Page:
Waist to Height Ratio and Obesity-Related Risk

Byron's Comments:

A simple measurement to guage the risk of obesity. Your waist should be less than 1/2 your height.

Study Title:

Waist-to-height ratio: a simple option for determining excess central adiposity in young people.

Study Abstract:

Waist circumference is recommended as a means of identifying people at risk of morbidity associated with central adiposity. Yet, there are no universally agreed cut-points to determine when a waist circumference is too large in young people. In this study we examined the relation between sex- and age-specific waist circumference cut-points, the waist-to-height ratio (WHtR) cut-point of <0.5 and cardiovascular disease (CVD) risk clustering in 164 young people, mean age 14.90.2 years (means.d.). In total 19 (11.6% ) of the sample were identified as having CVD risk clustering. These young people were significantly (P<0.001) heavier and had higher body mass index (BMI) and waist circumference z-scores compared to those without CVD risk clustering. The WHtR cut-point of 0.5 estimated CVD risk clustering to a similar extent to sex- and age-adjusted cut-points for waist circumference and BMI. Young people with excess central adiposity (WHtR0.5) were 11 times (OR 11.4, P<0.001), more likely to have CVD risk clustering compared to those who did not have excess central adiposity. The WHtR has several advantages; it is easy to calculate, does not require sex- and age-specific centiles and as has been previously suggested, it is a simple message, easily understood by clinicians and families, to ‘keep your waist circumference to less than half your height’.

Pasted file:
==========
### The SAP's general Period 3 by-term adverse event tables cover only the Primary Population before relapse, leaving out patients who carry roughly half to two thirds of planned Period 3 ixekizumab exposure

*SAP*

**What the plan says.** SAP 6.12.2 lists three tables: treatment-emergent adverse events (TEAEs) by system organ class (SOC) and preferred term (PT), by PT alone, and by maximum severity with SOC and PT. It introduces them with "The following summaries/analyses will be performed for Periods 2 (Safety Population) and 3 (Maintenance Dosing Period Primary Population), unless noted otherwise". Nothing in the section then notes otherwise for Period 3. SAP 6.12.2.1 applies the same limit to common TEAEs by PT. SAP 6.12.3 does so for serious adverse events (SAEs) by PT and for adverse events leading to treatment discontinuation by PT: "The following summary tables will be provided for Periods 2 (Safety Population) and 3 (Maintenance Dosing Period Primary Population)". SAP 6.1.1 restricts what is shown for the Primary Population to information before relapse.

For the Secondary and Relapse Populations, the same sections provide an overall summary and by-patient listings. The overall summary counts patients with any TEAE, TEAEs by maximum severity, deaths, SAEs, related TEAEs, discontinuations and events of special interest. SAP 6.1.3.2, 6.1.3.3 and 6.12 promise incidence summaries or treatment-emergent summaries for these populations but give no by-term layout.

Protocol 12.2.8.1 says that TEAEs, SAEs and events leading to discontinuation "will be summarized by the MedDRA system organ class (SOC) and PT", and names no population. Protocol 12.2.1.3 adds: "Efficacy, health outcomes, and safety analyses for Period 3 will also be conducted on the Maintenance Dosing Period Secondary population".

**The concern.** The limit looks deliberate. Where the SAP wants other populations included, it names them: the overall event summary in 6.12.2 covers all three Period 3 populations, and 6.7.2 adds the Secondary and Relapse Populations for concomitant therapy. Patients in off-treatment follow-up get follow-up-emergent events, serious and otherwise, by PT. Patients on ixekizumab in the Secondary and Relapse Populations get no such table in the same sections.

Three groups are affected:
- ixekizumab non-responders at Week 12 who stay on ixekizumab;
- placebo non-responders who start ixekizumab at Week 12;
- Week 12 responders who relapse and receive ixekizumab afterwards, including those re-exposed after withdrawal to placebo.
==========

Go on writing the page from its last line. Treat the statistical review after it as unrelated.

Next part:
Study Information:

S P Garnett, L A Baur, and C T Cowell Waist-to-height ratio: a simple option for determining excess central adiposity in young people. International Journal of Obesity 2008 April 32, 1028–1030.
Institute of Endocrinology and Diabetes, The Children's Hospital at Westmead, Westmead, New South Wales, Australia

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